Irish immigrants were a major part of building the early settlements of Chicago into the city that it is today.
Where did the Irish first settle in Chicago? And how and where did they expand as the city grew? This article goes right back to take a look at the first wave of Irish immigrants.
Where Did The First Irish Immigrants Settle In Chicago?
The first wave of Irish immigrants arrived into the area of Chicago with the construction of the Illinois and Michigan Canal from 1836. They worked as laborers along the canal route and lived in shanty towns.
They first settled in a place given the name of Canalport. It was known for a while as Hardscrabble, before adopting the name of Bridgeport.
The next big wave of Irish immigrants arrived in the mid to late 1840s as they fled from hardship and famine. We have an in-depth article on the Irish Potato Famine.
Canalport, Hardscrabble, and Bridgeport – all the same place!
Canalport was the name given to the growing village near where the canal connected Chicago to the Illinois River.
This was situated on the east bank of the Chicago River, just outside the city limits.
By 1848, Canalport was now known as Hardscrabble. While Canalport described the location of the village, Hardscrabble was a better description of the tough life of the inhabitants. It’s an old-fashioned word that referred to hard manual labor.
As the village continued to grow, perhaps the inhabitants wanted a name that sounded more desirable. The name changed again to reflect its function and location: it changed to what we now know as Bridgeport.
Where Did the Irish Settle On The South Side?
Aside from Bridgeport, the Irish workers on the canal settled on both sides of the South Branch of the Chicago River.
The southern side included Conley’s Patch. This patch or area was known for gambling and the company of women. But it wasn’t the only place on the South Side that was known for gambling.
Canaryville was a patch beside Bridgeport where a significant number of Irish settled. Big Jim O’Leary was famed for running a large gambling den in Canaryville. By the early 1900s, he controlled gambling on Chicago’s southwest side.
The O’Learys of Chicago
Big Jim was also a son of the Mrs. O’Leary who owned the barn in which the Great Chicago Fire was long alleged to have started.
Mrs. O’Leary and her cow (who supposedly kicked over the lantern) were exonerated in 1997.
When James T. Farrell created his hardened Irish American cop of the 1930s, he had Studs Lonigan roaming the South Side.
Lonigan actually lived in Washington Park, which of course is also on the South Side.
Where Did the Irish Settle On The North Side?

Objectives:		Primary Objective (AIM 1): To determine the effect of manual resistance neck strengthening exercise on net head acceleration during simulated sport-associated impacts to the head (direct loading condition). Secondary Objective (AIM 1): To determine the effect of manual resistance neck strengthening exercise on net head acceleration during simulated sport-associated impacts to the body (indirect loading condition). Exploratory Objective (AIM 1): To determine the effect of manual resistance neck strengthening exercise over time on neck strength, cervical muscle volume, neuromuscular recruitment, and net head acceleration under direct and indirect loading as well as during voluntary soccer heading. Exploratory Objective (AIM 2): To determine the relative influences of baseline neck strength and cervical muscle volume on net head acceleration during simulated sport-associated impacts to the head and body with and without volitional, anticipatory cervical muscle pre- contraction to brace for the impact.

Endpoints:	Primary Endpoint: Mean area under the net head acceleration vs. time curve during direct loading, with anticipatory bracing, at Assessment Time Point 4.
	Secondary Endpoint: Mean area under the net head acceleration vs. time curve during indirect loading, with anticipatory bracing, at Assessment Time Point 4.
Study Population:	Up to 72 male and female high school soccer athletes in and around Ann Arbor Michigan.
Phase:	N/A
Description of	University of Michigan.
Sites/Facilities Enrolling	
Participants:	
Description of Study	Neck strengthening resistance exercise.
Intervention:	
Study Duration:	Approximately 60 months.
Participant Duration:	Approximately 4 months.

Kilglubbin was the first area in which the Irish clustered on the North Side.
This patch was defined by the Chicago River to the south and Erie Street to the north. The North Branch was the western boundary and Wells Street was on the east.
Of course, the Irish weren’t a single mass of people. They took the differences of provinces and counties to where they settled. Kilglubbin became was known for mass fights between men from Munster and their neighboring province of Connacht.
As Kilglubbin grew, some of the Irish pushed into Goose Island. This was further to the northwest.
The spread into the Near West Side saw the Irish immigrants build the Holy Family Church on Roosevelt Road and May Street. The church was completed in 1860.
As the numbers swelled around the church, it had the largest English-speaking congregation towards the end of the 19th century.
Settling In Outlying Chicago Neighborhoods
You’ll have noticed that the Irish immigrants settled and raised their families near to the docks and lumberyards that gave them their livelihoods.
However, many of the subsequent generations of Irish went into policing and other civil administration roles. About thirty percent of the Chicago police force were of Irish descent by the 1880s.
These were more stable and higher-earning jobs. This allowed Irish Americans to settle in more affluent outlying neighborhoods.
These places included Austin, Englewood, Hyde Park, Lake View, Lincoln Park, and Oakland.
What Is The Most Irish Neighborhood In Chicago?
We are spoilt for choice when nominating the most Irish neighborhood. This is a matter of opinion, so I’ll give you mine!
My choice isn’t based on modern census statistics. Instead, I’ll base it on the history of Irish immigrants into the city.
Bridgeport is the most Irish neighborhood in Chicago. It grew from one of the earliest settlements of Irish canal workers when it was known as Canalport.
It was the home of the legendary (but fictitious) character of Mr. Dooley, a wise old barkeeper who poured out the drink along the Archer Road.
Bridgeport was also home to the legendary and real generations of Daleys, who gave five mayors to the city.